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In 2006, a United Nations Educational, Scientific and Cultural Organisation (UNESCO) report indicated child trafficking was the third-most common crime in Nigeria after drug trafficking and economic fraud. UNESCO highlighted Nigeria’s gross poverty, corruption, conflict, climate change/resulting migration and Western consumerism as factors which increase vulnerability to being trafficked in the country. The boys in the yellow and pink shirts are pictured transporting items they had begged for from the market during school hours. Like most trafficked children they don’t understand or speak English. These boys spend their days begging for money and food. Credit: Tobore Ovuorie and Yemisi Onadipe/IPS

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In January, the United Nations Office on Drugs and Crime (UNODC) released a report stating that the number of modern day child slaves constitute almost one-third of all global victims. A young boy works at a shop during school hours selling palm oil from morning to night for the ‘madam’ he works for. He said she brought him to Lagos from a village and away from his family. Where the village from where he comes is, he doesn’t recall. When asked by IPS, he said he did not know his age. Credit: Tobore Ovuorie and Yemisi Onadipe/IPS

 

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A report by the International Labour Organization (ILO) reveals shocking statistics: 99 percent of the 4.8 million victims of commercial sexual exploitation in 2016 were women and girls, with one in five being children. The young girl pictured here has never been to school and has marks from flogging over her hand. She timidly tells IPS that rice fell on her hand, but the signs of beating are clear. She lives with the person for whom she sells rice for and does not know her age. Credit: Tobore Ovuorie and Yemisi Onadipe/IPS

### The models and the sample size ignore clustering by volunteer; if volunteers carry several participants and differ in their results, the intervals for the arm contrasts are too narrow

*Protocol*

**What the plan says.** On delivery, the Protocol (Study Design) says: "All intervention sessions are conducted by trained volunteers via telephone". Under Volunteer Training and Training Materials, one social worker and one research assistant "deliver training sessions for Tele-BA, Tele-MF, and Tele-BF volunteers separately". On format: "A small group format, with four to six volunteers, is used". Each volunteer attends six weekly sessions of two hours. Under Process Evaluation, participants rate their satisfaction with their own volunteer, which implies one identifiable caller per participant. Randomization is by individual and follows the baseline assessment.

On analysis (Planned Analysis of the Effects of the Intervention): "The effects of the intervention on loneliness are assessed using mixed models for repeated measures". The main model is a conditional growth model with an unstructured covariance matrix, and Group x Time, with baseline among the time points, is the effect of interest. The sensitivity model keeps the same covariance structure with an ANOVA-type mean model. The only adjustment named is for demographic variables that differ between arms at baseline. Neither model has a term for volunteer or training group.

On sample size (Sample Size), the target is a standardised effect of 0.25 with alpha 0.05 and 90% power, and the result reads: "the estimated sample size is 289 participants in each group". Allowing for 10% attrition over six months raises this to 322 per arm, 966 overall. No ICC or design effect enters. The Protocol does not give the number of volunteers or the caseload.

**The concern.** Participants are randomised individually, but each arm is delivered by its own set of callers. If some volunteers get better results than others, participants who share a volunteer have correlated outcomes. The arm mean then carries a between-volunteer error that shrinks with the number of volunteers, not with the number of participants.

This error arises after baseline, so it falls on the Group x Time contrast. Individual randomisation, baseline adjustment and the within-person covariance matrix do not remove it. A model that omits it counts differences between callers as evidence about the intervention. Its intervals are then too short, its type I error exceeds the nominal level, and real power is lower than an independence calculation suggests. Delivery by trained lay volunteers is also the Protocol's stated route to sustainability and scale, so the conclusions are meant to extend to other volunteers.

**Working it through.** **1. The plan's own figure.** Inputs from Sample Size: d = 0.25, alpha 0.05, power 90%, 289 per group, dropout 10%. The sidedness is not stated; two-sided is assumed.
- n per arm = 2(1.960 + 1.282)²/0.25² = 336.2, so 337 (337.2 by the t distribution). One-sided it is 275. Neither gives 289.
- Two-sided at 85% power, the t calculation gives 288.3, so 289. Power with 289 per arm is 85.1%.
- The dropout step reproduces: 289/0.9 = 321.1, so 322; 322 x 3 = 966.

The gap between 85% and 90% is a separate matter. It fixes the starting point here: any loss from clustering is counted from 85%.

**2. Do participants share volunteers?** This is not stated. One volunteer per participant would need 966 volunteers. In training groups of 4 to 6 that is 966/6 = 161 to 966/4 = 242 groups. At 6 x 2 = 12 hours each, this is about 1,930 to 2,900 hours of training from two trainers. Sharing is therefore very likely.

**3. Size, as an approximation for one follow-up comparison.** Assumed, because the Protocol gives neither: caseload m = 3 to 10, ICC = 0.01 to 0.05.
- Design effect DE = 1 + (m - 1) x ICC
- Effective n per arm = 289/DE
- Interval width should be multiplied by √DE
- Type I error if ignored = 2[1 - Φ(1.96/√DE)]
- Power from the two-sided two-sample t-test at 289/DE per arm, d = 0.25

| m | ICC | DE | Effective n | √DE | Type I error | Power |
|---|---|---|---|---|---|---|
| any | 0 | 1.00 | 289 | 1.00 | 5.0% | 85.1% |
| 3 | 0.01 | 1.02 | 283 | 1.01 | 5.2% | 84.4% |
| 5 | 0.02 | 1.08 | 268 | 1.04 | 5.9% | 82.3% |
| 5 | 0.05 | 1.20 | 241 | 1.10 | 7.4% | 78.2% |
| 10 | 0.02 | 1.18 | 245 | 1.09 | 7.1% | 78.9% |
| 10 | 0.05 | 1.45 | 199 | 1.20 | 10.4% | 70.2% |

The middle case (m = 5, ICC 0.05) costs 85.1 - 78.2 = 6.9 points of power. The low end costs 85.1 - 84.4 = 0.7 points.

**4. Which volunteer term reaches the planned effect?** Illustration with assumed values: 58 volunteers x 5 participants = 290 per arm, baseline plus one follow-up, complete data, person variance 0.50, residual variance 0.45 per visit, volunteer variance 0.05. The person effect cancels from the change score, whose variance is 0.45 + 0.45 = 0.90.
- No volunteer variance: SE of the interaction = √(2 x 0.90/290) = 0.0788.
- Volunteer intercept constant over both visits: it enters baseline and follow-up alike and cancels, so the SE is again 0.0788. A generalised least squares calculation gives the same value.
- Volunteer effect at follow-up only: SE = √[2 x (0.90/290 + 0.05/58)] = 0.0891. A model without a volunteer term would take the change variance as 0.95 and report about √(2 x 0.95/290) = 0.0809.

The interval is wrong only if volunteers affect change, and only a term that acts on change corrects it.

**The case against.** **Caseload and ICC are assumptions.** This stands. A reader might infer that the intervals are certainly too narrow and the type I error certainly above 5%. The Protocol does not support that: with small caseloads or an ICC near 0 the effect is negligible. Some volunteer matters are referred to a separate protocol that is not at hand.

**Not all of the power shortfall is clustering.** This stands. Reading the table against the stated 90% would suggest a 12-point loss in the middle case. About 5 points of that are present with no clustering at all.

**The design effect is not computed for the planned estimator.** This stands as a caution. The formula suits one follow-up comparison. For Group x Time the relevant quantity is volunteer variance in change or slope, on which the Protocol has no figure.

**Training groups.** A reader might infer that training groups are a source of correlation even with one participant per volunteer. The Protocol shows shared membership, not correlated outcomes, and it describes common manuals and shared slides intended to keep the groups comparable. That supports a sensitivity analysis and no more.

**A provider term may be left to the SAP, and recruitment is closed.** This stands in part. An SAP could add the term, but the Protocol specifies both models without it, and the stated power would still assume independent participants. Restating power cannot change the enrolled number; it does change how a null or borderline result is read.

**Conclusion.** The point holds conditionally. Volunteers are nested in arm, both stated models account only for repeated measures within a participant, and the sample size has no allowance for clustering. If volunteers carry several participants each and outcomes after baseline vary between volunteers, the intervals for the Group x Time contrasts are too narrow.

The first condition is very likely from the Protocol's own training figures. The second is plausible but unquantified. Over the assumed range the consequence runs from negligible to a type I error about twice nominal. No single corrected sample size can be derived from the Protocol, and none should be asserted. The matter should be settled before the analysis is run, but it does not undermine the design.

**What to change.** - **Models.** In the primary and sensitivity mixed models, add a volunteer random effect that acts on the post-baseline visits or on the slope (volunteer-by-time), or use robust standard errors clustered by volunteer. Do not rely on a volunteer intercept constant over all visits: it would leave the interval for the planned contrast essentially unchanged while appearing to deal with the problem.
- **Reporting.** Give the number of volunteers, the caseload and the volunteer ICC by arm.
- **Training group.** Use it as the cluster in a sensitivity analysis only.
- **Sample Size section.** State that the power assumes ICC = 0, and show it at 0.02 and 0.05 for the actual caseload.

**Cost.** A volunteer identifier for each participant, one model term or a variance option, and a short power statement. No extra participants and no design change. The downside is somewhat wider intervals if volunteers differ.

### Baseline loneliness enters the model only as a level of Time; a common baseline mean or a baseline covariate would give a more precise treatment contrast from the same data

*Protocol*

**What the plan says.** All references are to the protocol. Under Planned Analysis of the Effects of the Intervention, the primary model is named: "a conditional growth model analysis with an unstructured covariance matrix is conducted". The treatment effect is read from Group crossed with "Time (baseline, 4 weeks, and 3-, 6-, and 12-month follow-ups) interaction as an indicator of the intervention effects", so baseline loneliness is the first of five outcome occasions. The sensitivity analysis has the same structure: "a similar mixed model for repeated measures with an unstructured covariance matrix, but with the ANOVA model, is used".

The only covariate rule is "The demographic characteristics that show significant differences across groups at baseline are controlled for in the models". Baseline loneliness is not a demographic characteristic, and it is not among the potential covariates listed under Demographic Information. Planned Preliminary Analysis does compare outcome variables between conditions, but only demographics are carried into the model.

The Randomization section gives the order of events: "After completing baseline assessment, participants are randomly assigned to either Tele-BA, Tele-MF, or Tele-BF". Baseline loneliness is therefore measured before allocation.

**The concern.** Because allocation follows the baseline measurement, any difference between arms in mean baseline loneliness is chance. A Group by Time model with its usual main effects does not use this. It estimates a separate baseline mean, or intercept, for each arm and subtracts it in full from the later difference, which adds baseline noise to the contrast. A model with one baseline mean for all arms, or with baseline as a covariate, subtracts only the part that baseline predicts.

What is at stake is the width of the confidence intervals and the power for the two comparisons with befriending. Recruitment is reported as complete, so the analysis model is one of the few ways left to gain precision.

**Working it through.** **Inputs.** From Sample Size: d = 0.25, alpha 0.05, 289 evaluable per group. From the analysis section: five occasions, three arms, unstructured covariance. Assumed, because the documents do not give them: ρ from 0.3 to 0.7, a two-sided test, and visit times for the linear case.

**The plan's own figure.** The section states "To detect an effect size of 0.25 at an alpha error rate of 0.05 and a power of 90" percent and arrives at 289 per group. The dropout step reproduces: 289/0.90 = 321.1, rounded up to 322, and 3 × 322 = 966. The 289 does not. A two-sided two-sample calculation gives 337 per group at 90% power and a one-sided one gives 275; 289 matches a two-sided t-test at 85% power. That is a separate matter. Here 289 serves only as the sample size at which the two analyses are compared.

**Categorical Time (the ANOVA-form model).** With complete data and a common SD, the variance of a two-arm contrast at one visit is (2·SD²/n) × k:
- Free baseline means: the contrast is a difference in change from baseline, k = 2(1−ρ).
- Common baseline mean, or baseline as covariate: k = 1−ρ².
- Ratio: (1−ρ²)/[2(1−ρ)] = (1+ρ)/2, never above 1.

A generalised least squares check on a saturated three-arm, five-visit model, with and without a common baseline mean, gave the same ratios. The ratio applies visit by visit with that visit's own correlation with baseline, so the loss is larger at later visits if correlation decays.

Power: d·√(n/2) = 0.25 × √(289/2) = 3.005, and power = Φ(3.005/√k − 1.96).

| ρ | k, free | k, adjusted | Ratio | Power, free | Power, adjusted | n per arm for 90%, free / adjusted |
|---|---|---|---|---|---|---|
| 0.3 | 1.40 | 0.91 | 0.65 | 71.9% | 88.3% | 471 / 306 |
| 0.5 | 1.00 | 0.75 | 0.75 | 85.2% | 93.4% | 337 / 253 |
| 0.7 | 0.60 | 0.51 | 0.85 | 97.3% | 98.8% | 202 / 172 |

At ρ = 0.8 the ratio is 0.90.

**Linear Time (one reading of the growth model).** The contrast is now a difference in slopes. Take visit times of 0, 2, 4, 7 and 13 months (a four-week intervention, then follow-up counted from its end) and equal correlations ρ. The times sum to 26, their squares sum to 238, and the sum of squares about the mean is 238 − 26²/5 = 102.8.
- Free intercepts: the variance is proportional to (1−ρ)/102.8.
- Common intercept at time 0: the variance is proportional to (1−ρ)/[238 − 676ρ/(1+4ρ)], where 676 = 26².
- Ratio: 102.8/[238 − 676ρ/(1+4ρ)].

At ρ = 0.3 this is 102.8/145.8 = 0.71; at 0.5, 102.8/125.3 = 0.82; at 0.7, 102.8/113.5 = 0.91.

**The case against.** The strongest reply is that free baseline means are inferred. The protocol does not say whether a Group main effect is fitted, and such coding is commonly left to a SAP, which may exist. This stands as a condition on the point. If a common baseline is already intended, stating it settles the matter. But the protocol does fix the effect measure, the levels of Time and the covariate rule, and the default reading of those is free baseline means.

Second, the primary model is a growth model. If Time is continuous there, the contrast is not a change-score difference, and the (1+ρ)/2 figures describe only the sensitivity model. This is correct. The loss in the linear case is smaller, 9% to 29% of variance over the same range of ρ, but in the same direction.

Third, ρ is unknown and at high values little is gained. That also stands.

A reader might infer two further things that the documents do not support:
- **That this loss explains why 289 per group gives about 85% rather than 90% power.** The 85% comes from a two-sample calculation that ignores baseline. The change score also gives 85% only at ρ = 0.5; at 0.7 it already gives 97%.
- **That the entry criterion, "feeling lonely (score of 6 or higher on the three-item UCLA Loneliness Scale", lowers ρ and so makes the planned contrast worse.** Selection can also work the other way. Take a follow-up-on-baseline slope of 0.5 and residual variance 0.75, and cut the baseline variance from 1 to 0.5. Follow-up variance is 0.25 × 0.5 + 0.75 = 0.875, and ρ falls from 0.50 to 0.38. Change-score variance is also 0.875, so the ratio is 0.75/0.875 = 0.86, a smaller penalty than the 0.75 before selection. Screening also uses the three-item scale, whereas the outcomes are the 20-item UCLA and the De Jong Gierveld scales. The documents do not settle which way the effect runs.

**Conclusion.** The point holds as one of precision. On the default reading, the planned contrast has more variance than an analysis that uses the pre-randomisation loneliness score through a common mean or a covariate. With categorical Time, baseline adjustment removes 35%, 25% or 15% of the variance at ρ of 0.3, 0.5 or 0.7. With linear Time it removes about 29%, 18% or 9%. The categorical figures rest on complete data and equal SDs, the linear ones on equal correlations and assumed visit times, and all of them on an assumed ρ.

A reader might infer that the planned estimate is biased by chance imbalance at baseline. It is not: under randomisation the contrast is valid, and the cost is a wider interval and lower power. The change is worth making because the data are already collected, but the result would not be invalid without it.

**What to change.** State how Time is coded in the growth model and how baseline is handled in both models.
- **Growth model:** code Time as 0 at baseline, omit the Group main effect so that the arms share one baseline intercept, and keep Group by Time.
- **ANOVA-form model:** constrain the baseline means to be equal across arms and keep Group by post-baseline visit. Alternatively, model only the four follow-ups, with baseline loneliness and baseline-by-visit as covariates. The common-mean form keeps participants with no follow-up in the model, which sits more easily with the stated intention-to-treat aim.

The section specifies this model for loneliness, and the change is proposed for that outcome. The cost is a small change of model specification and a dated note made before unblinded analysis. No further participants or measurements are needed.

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The Global Slavery Index reveals women and girls represented 84 percent of the 15.4 million people in forced marriages, and 59 percent of those in private, forced labour. The Index maintains that modern day slavery is most prevalent in Africa with Nigeria being one of the leading countries where the practice thrives. Africa, has no fewer than 9.24 million modern day slaves with an average vulnerability score of 62/100. When young women and children are trafficked to Lagos from Northern Nigeria, mostly Kano and Kaduna state, they have no where they sleep. Often their traffickers make them sleep in the streets and beg for money which they hand over to the person who trafficked them. Credit: Tobore Ovuorie and Yemisi Onadipe/IPS

 

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The Global Sustainability Network ( GSN ) is pursuing the United Nations Sustainable Development Goal number 8 with a special emphasis on Goal 8.7 which ‘takes immediate and effective measures to eradicate forced labour, end modern slavery and human trafficking and secure the prohibition and elimination of the worst forms of child labour, including recruitment and use of child soldiers, and by 2025 end child labour in all its forms’.

The origins of the GSN come from the endeavours of the Joint Declaration of Religious Leaders signed on 2 December 2014. Religious leaders of various faiths, gathered to work together “to defend the dignity and freedom of the human being against the extreme forms of the globalisation of indifference, such us exploitation, forced labour, prostitution, human trafficking” and so forth.